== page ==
I'm the Greatest
A sporting genius and a moral inspiration for millions, valor and utter humanity of Ali earned him love, affection and respect around the sphere. He was blessed with sublime boxing style, witty humor and a gentle heart. A life spent fighting for glory and charitable causes he finally lost his life battling with Parkinson at the age of 74. Ali was the most famous athlete on earth, he was not just American, he belonged to everyone, and his charisma was beyond continents. His impact recognized no color, no faith, no culture and no geographical boundary. Boxing was a major sport in United States about 50 years ago, in recognition and visibility to baseball and football it was perhaps the third most played sport. Athletes enjoyed significant television and newspaper coverage. Boxing was tremendously popular half a century ago. From ‘60s to the mid ‘90s, there were certainly highly-skilled, beyond doubt exceptional boxers contending for supremacy than at any other time in the boxing history. There were champions and there were contenders with the likes of Floyd Patterson, Marvin Hagler, Jimmy Ellis, Leonard, Roberto Duran, Sonny Liston, Alexis Arguello, George Foreman, Ken Norton, Larry Holmes, Joe Frazier, Joe Gans Ezzard Charles, Benny Leonard and dozens more.
During the golden era of boxing, there were two fighters who stood tall above all, Joe Frazier and Muhammad Ali. Ali in Rome in 1960 won an Olympic Gold Medal for his country. He turned professional boxer after that. Thanks to his amazing skills and inborn talent he was at the top of the sport at the age of 22, he was crowned the world heavyweight champion in 1964 after a mammoth upset over champion Sonny Liston. Liston was a favorite; he was regarded to be nearly invincible, especially after knocking out former champion Floyd Patterson.
After winning the championship in 1964, Ali made a controversial decision that changed his life, Clay announced to the world that he had become a Muslim, he declared that he had changed his religion and had changed his name to Muhammad Ali, putting Clay as his slave name. Ali had a charismatic personality. Tall, handsome, quick and graceful in the ring, he was blessed with extraordinarily swift wit, an always smiling face, with a constant twinkle in his eye and no one could ever find that just how seriously he took himself.
Muhammad Ali became more contentious when in April 1967 he refused to be the part of U.S. Army. Among a vast community this act of his cemented his positive image and he was standing with the large number of anti-war Americans, who never agreed to US involvement in pointless war in Vietnam, half a world away. On the contrary there were countless Americans many among them older, who were more conservative, and did not respect his decision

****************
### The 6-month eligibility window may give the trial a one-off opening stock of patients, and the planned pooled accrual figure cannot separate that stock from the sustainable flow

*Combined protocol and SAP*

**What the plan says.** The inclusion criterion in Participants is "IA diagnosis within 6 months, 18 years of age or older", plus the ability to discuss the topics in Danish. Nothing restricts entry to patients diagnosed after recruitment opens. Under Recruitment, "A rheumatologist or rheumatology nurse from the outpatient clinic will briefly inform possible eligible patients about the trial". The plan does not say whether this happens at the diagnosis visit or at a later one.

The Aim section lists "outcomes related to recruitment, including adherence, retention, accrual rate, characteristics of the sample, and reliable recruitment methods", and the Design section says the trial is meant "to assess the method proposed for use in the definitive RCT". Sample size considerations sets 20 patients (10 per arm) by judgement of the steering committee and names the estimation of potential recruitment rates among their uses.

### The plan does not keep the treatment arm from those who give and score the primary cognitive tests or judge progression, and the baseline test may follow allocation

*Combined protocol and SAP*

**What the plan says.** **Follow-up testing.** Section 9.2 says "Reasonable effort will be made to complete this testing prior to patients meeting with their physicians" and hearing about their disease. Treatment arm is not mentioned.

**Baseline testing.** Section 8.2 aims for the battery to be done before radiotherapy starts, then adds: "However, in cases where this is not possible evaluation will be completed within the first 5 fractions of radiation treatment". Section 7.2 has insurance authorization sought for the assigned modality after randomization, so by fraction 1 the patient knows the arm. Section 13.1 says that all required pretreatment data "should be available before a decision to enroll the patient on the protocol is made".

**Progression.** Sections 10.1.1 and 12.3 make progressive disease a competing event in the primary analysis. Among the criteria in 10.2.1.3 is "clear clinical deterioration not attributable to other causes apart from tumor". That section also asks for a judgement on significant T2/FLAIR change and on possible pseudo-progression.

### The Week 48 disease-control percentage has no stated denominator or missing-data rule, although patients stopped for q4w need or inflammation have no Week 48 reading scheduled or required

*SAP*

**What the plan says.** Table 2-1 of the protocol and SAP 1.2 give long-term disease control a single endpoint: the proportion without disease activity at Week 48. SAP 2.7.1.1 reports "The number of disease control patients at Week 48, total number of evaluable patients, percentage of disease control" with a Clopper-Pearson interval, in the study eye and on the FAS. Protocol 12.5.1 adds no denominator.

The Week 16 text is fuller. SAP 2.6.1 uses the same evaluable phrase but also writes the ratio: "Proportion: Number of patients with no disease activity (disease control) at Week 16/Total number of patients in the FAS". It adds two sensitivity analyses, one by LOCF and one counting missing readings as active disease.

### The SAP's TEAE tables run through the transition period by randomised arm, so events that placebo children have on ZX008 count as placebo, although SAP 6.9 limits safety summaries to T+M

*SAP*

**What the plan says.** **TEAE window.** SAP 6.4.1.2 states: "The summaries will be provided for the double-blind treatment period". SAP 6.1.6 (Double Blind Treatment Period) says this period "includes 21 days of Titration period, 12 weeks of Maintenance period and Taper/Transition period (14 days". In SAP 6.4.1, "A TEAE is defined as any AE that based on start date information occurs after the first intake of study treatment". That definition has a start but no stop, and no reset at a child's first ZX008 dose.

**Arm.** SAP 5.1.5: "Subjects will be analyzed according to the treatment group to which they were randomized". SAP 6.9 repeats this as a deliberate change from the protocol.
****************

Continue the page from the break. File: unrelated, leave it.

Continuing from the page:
Joe Frazier a new heavyweight boxer grabbed the attention of the boxing fraternity by the mid of 1960’s. He was aggressive and possessed an fiery boxing style. Joe was a trouble-free person, primitive, not involved in controversies, the complete opposite personality of Ali. He wasn’t loud. He never had any political issues. A down to earth man he was, Frazier was a hard working fellow. In the start of his career he trained at night in the gym. He used to work in a Philadelphia slaughterhouse all day long. A scene in the movie Rocky, Sylvester Stallone punching carcass was encouraged by Frazier’s early experiences. Frazier too enjoyed victories over the top fighters in the heavyweight category at a very young age. He was the new heavyweight champion after he overpowered Jimmy Ellis.
After few years, Ali resumed his boxing career and in no time he established himself as the top challenger for Joe’s heavyweight title. He enjoyed victories over Quarry and Bonavena. However looking at Ali’s claim this set up the Ali-Frazier title fight in 1971. The bout was titled as “The Fight.” Both the top boxers were undefeated. During the match Ali kept his cool, he was stylish as well. Regardless of the tension and controversies outside the ring their Fight itself was a once-in-a-lifetime sporting event. Both of them fought with intensity and courage that was hardly ever seen before. Their bout went the full 15 rounds, Frazier won, courtesy of his known roaring left hook.
Both Ali and Frazier shared the ring again in their third fight titled as “Thrilla in Manila” it was believably the most brutal, atrocious hard-fought boxing bout ever. Most of the boxing annalists claim that Ali and Frazier were washed out, the intensity and passion with which they fought was rarely ever seen before. Ali claimed that it was his superhuman effort of skill, courage, and stamina that he would never be able to showcase in the ring again. At the end of the 14th round with just one more to go, Ali asked his trainer Angelo Dundee, “Cut my gloves, I am done” signifying he couldn’t go on. However amazingly in the opposite corner of the ring, Frazier’s trainer, had already called it a quit to the referee, Carlos Padilla the referee, announced that Joe Frazier cannot go on. The Thrilla in Manila was over, Ali had won. Ali shortly after the bout in an interview claimed that it was the closest thing to death.
Muhammad Ali after his boxing career was ended served for humanitarian causes, he was known as the citizen of the world, his charitable works and his ability to speak for peace around the world earned him admiration, positive image and reputation. For many, his absolute bravery and dedication was again seen when lighting the Olympic Torch in Atlanta Georgia during 1996 Olympics, his hands trembled almost hysterically because of Parkinson’s disease but he didn’t give up. Muhammad Ali was certainly a compelling and enchanting figure, and possibly the “Greatest” boxer of all time